Measurements for genetic studies of populations This video illustrates taking measurements and samples from teleost fish that are destined for genetic studies of populations (that is, ***yzing genetic differences within one same species). Each specimen is given an inventory number then weighed, measured and ***ed Samples destined for DNA sequencing (for Barcoding, phylogeny and populations genetics) are taken. Trawl station 21 ID 496 -- January 15, 2008 -
Underwater cam Aurora Australis-2 The seafloor being observed shows a continuous tapestry of sessile organisms, dominated by colonial ascidians (sea squirts) and bryozoans. A few big white sponges are her and there. This shows the milieu is fairly stable, so this area has not been scrubbed by floating icebergs. All these organisms feed by filtration: they capture particles suspended in the water. Teleost vertebrates are seen passing in the field of vision: they are from the genus Trematomus.
The friendly remora Most people consider remoras to be no-good hangers-on, sponging off well-meaning marine megafauna. But on a recent Georgia Aquarium research trip to Mexico to study whale sharks, one of the staff divers, Elliott Jessup, had an incredible encounter with one of the most inquisitive fish any of us have ever seen, and scientist/videographer Bruce Carlson caught the whole thing in HD. The waters were full of whale sharks and their attendant remoras, when this little guy took a real liking to Elliott, even attaching to his butt, and eating his hair. Footage copyright 2010 Bruce Carlson/Georgia Aquarium and used with permission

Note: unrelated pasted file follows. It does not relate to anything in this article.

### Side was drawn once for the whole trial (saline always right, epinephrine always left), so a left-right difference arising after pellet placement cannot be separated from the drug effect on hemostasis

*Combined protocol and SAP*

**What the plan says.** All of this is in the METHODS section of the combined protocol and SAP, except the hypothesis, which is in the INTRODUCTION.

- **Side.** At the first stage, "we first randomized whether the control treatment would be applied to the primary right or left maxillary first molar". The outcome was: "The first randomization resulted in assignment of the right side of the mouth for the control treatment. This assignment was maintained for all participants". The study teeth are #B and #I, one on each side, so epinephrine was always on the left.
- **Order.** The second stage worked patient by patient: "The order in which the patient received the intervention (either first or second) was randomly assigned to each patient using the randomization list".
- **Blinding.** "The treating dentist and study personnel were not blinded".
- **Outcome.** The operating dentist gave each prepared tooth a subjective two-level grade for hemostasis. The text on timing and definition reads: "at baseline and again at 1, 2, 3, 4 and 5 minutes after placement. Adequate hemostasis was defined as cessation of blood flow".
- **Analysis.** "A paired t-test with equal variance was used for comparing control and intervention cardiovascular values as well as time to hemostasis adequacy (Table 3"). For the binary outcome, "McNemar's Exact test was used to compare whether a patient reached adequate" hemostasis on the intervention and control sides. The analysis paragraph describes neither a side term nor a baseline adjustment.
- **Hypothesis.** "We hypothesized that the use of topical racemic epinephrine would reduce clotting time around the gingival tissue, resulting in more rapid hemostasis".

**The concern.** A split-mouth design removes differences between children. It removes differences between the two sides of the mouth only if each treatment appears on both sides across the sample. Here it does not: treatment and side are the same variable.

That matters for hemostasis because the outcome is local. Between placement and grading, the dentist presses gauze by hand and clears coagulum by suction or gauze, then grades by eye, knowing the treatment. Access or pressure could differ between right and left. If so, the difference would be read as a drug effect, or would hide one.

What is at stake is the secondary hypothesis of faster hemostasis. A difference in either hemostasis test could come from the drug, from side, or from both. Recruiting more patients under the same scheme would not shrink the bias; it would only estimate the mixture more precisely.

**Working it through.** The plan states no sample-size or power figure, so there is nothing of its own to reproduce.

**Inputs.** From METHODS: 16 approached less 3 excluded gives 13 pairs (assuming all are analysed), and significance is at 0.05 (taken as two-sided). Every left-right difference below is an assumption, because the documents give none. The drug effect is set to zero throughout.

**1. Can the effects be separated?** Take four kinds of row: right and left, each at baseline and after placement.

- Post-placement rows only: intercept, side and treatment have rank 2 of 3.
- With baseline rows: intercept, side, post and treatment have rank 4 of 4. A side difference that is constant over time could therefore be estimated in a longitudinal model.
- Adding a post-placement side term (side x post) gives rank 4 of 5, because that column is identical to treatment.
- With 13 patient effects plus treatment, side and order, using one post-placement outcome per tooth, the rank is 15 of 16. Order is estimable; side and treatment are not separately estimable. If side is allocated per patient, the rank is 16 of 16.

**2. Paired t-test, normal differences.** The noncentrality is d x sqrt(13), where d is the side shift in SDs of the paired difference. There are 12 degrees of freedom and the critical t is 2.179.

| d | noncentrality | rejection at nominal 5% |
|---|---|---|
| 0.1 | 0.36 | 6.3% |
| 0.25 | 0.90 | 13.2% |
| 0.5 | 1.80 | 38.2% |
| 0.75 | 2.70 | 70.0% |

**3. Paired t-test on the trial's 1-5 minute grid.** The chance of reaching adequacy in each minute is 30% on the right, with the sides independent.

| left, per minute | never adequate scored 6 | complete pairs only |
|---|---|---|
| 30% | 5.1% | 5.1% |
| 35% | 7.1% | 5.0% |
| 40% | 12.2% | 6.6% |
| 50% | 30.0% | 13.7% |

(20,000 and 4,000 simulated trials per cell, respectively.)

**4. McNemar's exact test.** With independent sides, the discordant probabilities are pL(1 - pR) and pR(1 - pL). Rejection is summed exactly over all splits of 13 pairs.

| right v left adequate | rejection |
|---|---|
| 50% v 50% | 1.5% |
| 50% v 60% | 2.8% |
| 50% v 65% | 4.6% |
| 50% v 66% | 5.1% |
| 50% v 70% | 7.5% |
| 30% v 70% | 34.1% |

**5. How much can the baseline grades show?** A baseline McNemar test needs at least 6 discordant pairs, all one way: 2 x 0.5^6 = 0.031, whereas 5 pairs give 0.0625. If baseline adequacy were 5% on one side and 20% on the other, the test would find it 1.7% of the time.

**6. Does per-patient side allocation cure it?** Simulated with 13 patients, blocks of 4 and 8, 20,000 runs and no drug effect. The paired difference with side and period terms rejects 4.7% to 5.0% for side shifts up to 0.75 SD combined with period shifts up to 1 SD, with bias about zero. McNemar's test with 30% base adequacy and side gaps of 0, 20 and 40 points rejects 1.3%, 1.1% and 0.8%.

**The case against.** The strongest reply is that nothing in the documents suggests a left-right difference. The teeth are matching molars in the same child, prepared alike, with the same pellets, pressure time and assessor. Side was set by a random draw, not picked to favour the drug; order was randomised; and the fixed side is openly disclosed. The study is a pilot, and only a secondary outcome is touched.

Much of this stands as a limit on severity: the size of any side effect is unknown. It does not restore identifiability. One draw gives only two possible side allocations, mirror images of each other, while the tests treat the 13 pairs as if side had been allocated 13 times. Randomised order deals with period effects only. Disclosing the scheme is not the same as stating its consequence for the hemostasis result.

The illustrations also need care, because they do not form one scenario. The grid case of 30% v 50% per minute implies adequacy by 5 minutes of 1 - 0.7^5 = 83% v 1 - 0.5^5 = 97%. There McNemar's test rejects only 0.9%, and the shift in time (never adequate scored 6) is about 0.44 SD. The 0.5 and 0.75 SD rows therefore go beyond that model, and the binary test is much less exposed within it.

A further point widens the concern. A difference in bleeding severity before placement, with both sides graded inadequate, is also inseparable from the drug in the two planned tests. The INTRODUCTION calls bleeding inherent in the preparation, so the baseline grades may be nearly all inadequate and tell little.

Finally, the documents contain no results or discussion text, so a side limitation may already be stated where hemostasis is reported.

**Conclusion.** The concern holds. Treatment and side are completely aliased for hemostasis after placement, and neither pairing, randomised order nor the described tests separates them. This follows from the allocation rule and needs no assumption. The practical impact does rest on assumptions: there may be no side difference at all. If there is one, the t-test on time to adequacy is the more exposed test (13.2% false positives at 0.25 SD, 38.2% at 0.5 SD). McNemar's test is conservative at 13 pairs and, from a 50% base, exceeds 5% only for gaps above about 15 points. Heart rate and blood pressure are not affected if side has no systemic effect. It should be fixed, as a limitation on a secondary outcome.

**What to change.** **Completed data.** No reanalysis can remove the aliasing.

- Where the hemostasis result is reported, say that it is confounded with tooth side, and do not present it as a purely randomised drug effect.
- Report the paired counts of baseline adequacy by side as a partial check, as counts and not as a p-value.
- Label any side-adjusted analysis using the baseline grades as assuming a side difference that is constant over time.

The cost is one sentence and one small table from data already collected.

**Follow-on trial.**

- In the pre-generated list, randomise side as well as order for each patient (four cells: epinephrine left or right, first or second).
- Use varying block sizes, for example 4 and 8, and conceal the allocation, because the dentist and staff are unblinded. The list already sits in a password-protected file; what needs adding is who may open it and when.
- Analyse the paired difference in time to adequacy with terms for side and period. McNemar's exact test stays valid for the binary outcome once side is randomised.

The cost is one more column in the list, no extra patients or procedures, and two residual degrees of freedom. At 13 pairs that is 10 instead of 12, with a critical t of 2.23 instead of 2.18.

Canadian shipbuilders to design new coast guard vessels The Canadian government has announced that contracts have been awarded for the design of the Canadian Coast Guard's new offshore science vessels. Hyundai Merchant Marine has announced that it had achieved $2.1 billion in sales and $139 million in operating profit in the second quarter of 2010.
Supplemental video This video shows a flickering spot of light with and without a surround with an equal mean luminance as the flickering spot. This research was published in the journal Philosophical Transactions of the Royal Society B in the paper: Teleost polarization vision: how it might work and what it might be good for by Maarten Kamermans and Craig Hawryshyn. The doi link for the article is
Male_Epinephelus_marginatus_agressive_towards_females (Dusky Groupers) A bottom-dwelling fish widely distributed in the Mediterranean Sea, Eastern Atlantic and Western Indian Ocean. The dusky grouper is a protogynous hermaphrodite, which means it matures as a female (after around 5 years of age) but later develops into a male as it grows larger and older (9 - 16 years old). The dusky grouper lives a relatively solitary and sedentary life, except during the breeding season (June-September) when they form aggregations, usually in the ratios of 7 females to 1 male. Dominant males establish territories and demonstrate strong territorial behavior towards neighbouring males and smaller females. Diet consists of crustaceans, molluscs and fish. Over-fishing and spearfishing have caused a dramatic decline in the numbers of this species, leading to the banning of spearfishing of this species in France (1993). The dusky grouper was recently added to the endangered teleost list in Annex 3 of the Bern Convention. Footage: Freediver George Pavlides
A Region of Scientific Excellence. Nonspecific immune system of teleost fish